With seemingly endless technology options available to us in both in our personal and professional lives, it can be difficult to make an informed, pragmatic decision about what we actually need versus what we think we want.

There’s a lot of noise, and finding the technology solutions that will deliver the most ROI for your business can be challenging.

Too many real estate agents and brokers make technology purchases they ultimately regret. They find out their colleagues are using a certain technology and decide it’s right for them, without looking at the big picture.

When you’re being inundated with product pitches, it’s easy to get overwhelmed. But, impulse buying can waste a lot of time and money, and hurt your business in the long run.

You wouldn’t buy a car without visiting several dealerships, talking to a salesperson, going for a test drive and doing your own research online. And just like in our personal lives, brokers and agents need to ask the right questions before pulling out a credit card.

Why are we buying this? Do we really need this new technology? Have we looked at all the options? What are all the factors involved? Are we being objective? Do we like the company we’re choosing?

At Keller Williams, with more than 100,000 agents, we don’t take companywide technology decisions lightly. We follow three steps when it comes to evaluating a potential purchase that have saved us in the past. In the instances when we’ve deviated from these steps, it’s come back to haunt us. This is how we do it.

1. Avoid the shiny object syndrome

There’s an old school way of thinking: If you’re offered a job, but weren’t searching for it, you shouldn’t take it without exploring your other options. It’s exciting and flattering, but don’t just take it because it’s been offered to you. After all, you weren’t looking before, so if you’re willing to jump ship, you owe it to yourself to make sure you’re reviewing all of your options.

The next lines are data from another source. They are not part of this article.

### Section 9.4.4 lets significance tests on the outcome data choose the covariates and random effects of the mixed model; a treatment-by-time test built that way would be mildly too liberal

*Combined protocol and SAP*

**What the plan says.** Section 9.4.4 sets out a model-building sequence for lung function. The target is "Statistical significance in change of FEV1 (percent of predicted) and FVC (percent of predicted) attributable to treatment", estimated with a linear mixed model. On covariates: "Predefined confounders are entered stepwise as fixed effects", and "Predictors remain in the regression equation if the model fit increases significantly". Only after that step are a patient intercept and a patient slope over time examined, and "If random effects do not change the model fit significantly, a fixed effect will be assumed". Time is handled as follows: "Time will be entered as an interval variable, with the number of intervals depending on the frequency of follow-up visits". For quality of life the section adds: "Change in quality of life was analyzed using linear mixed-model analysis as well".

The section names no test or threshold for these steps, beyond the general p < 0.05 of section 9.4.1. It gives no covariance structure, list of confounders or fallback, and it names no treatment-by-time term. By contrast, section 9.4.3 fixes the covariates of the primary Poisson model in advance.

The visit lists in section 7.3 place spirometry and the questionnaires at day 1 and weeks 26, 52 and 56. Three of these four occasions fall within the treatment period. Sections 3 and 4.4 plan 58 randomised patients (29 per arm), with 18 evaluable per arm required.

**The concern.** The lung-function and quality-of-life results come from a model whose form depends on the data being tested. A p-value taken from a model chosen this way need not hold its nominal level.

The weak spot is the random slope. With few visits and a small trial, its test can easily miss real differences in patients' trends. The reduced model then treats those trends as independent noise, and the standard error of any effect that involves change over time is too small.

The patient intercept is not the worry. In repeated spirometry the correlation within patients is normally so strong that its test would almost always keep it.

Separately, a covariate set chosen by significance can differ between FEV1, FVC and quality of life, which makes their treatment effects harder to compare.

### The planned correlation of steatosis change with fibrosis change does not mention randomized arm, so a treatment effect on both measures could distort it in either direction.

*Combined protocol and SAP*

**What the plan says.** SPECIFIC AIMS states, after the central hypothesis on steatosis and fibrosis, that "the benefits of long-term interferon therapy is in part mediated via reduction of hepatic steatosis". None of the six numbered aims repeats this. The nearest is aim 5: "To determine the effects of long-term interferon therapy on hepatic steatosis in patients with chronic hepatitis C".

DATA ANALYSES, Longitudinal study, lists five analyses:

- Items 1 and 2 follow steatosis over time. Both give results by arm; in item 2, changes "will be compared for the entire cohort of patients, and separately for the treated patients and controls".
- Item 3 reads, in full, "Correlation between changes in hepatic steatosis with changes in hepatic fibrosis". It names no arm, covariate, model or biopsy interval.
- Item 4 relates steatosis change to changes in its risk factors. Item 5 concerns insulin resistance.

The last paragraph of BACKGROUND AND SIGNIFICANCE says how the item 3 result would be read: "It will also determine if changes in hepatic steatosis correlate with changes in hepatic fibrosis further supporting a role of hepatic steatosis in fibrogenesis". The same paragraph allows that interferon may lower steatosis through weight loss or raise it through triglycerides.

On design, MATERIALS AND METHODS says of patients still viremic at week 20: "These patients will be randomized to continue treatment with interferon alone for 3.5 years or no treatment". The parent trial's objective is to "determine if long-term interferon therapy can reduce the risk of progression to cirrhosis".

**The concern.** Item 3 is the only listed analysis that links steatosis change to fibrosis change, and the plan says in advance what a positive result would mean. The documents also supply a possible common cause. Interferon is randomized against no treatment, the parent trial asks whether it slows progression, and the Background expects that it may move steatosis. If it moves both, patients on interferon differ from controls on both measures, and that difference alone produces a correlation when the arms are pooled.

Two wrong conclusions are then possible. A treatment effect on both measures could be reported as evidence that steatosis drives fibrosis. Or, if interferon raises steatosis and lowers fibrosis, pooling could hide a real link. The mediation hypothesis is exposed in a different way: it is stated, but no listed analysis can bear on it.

The same goes for buying technology. You’re walking through a trade show and a skilled salesperson gets your attention with a new gadget. Before you know it you’re buying it, even though five minutes ago you didn’t need it for your business.

As vice president of technology, innovation and communication at Keller Williams, I get pitched a lot. There’s no hard-and-fast rule, but here’s the criteria I generally go with. Whenever I’m pitched a product, I ask myself a series of questions:

  • Who is the audience? Who will benefit from this technology? If the answer isn’t obvious, it’s probably not worth a purchase.
  • What problem is this technology trying to solve? Every new technology should be fixing a problem or making a process better. If it’s not, I don’t need it.
  • What do I have that already handles this problem and how does it compare to this new product? If my current solution is just as good, there’s no point in investing in something new.

2. Stay frosty

As Michael Corleone famously said in “The Godfather,” “It’s not personal, Sonny. It’s strictly business.”

Thankfully, we’re not dealing with crooked cops and the mafia (I hope!), but the idea still holds true in real estate. Let’s say you’ve followed step No. 1 and asked all of the right questions, and you actually do have a technology need. The next step is to evaluate your options objectively.